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2015 Spotlight Gala Youth Award — Circle C Market

Everyday there are individuals and organizations who find unique ways to reach out, serve and advocate for the best interests of children. Each year, Voices for Children chooses to highlight four such individuals and organizations at our annual Spotlight Gala. We are proud to announce the Circle C Market as our 2015 Youth Award recipient for showing what can be achieved when youth and the community work towards a common goal.

The people of Cody, Nebraska faced a problem.  For 15 years, the nearest grocery store was more than 30 minutes away, and for the Sandhills town of 156 people, it was doubtful that they could attract a regional or national retailer to set up shop.

It was to this backdrop that the community members capitalized on the region’s strong entrepreneurial spirit to envision a student-run full service grocery store.  The store would serve many purposes in the community; a central grocery store that wasn’t an hour round trip away; a place for hard-working students to learn business skills; and with its location just off Nebraska Highway 20, a notable place for people driving through to stop, bringing more commerce into Cody.

As the store came together, the Growing, Revitalizing, Investing, and Teamwork (GRIT) Steering Committee was formed to help get the market off the ground. GRIT secured funding for the project, and the land which was acquired through a long-term lease from the Nebraska Game and Parks Commission.

The student-first nature of the Circle C Market begins with the building itself.  A straw-bale building was chosen for its environmental friendliness and the degree of student involvement it allowed during construction.  Students of the Cody-Kilgore school district broke apart 1,300 pound bales of straw into square bales that now form the insulation of the building and were heavily involved in other aspects of construction.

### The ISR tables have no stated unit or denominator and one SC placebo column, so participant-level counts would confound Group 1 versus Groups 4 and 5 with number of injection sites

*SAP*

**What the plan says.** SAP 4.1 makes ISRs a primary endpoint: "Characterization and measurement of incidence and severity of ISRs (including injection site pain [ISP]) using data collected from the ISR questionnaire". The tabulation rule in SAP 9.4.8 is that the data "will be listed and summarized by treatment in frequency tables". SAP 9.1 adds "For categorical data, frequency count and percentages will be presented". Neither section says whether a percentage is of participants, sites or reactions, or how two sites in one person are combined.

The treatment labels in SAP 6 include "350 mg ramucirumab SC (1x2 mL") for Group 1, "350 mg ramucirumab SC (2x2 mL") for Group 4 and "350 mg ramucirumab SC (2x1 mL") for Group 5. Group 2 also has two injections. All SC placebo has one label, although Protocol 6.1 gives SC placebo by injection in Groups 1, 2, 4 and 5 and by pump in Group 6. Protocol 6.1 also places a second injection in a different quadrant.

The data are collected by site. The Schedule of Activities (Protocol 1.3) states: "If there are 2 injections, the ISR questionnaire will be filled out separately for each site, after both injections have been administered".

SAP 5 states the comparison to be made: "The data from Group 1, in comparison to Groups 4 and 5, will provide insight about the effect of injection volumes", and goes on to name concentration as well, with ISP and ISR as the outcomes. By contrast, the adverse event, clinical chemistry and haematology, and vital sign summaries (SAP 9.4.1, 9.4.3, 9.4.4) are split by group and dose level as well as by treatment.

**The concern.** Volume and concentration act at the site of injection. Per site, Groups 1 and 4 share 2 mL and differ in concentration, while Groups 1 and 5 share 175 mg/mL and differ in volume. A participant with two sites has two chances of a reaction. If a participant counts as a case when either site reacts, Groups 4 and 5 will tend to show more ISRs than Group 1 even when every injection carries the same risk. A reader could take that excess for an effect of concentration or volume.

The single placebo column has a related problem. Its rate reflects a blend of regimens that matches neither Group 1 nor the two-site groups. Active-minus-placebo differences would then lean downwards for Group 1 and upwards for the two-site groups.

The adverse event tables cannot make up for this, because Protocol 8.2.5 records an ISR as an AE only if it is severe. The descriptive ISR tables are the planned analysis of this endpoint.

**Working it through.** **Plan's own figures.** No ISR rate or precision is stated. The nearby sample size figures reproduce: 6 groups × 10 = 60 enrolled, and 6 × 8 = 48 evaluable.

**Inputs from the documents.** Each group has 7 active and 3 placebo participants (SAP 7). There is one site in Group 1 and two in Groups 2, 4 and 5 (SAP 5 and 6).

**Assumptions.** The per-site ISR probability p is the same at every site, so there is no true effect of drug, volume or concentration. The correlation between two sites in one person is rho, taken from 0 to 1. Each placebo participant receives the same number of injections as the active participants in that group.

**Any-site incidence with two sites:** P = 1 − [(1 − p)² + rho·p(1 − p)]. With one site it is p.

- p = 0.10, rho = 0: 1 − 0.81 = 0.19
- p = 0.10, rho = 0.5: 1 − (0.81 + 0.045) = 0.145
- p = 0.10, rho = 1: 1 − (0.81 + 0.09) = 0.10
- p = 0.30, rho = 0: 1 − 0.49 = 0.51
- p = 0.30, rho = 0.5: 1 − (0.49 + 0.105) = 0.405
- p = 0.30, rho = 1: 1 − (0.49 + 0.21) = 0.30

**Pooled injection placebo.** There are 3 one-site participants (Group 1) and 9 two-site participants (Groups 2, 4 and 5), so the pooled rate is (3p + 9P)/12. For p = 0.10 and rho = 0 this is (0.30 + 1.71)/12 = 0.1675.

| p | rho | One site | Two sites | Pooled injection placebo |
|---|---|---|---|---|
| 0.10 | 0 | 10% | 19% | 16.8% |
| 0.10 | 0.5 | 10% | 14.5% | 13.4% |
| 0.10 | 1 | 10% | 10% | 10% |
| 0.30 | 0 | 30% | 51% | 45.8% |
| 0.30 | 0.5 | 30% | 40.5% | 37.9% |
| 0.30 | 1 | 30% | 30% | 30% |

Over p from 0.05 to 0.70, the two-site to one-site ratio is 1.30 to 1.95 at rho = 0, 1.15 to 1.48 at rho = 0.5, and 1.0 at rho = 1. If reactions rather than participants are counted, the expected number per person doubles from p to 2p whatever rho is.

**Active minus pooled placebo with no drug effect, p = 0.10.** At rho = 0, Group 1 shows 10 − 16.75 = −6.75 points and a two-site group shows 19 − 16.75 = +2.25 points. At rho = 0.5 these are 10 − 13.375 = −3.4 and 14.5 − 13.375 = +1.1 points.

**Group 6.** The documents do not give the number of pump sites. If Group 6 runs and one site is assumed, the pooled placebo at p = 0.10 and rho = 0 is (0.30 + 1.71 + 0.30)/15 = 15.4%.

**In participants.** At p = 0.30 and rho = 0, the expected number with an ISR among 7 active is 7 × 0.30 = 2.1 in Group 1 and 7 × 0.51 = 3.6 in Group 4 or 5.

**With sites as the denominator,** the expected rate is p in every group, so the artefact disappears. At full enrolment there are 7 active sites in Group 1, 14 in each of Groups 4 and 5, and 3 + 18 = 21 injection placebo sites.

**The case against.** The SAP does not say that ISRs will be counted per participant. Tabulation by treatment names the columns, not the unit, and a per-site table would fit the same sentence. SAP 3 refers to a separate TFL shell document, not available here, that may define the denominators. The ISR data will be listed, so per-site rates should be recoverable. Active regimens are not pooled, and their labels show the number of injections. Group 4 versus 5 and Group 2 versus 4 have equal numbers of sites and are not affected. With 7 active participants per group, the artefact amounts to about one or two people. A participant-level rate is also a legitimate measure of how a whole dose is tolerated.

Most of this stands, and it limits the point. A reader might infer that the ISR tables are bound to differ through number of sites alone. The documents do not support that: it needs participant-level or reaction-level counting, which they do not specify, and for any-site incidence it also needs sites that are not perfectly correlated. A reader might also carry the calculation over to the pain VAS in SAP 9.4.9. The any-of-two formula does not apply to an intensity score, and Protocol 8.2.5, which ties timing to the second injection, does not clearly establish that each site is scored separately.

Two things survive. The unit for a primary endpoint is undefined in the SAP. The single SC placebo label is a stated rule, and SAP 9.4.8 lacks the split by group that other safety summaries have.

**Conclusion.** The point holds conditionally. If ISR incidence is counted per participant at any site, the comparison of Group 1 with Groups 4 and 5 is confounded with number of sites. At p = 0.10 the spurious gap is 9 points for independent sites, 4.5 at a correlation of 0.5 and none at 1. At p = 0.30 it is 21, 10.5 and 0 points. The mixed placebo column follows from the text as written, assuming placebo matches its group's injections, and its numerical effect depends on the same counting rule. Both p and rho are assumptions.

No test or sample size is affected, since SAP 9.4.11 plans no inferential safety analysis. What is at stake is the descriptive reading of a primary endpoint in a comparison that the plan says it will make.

The first groceries arrived on March 22, 2013 and since then, Circle C has been a tremendous success. Students work the grocery store during the day as part of course work, and are compensated for work outside of school hours.  In addition to typical items found at a grocery store, students sell their own products.  For example, one of the students owns chickens, and sells fresh eggs, another is a jewelry artist, another sells metal sculptures and one young woman sells her home-baked banana bread that almost flies off the shelf.

I recently had the opportunity to visit this unique little town, tour its grocery store and meet the students and teachers that all make this possible.  I knew that these kids run the grocery store, but what I didn’t realize was that they run everything.  From stocking the shelves, ordering inventory, paying the bills, balancing the accounts, working the cash register and even making home deliveries to those in the community who are home bound. Their dedication and commitment towards a common goal is inspiring.

While in Cody, it was clear that the Circle C Market is not only having a positive impact on the community, but also on the students, themselves.  There are countless stories of youth who were shy and lacked confidence when initially getting involved in the project.  Now, these same kids are leaders in the store, helping their peers and teaching new students who want to be involved.  What a difference a simple idea can make when brought to life by a committed group of citizens.

The Circle C Market is a special partnership between youth and adults in Cody.  If either side let the other down, the market would have quickly flamed out, or remained one of many ideas that never left the drawing board.  The determination showed by the youth of Cody is best summed up by Cody Village Board Chairman, John Johnson, “With our youth today, I expect the conquering of the impossible. I’ve seen it, if you empower these youth, they’ll rise to the occasion.”

For more information on the Spotlight Gala, please click here. 

To view the full list of Spotlight Gala award recipients, click here. 

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Comment(1)

  1. REPLY
    Sonia Bentley says

    Wow, very impressive! Wish North Omaha (where I live) could get something like this started. It is a great way to teach kids to be great community advocates and also the skills they will need to be self employed later in life where they can create their own opportunity and not be forced to find work from a corporate giant for little to no return. Great job Cody Nebraska!

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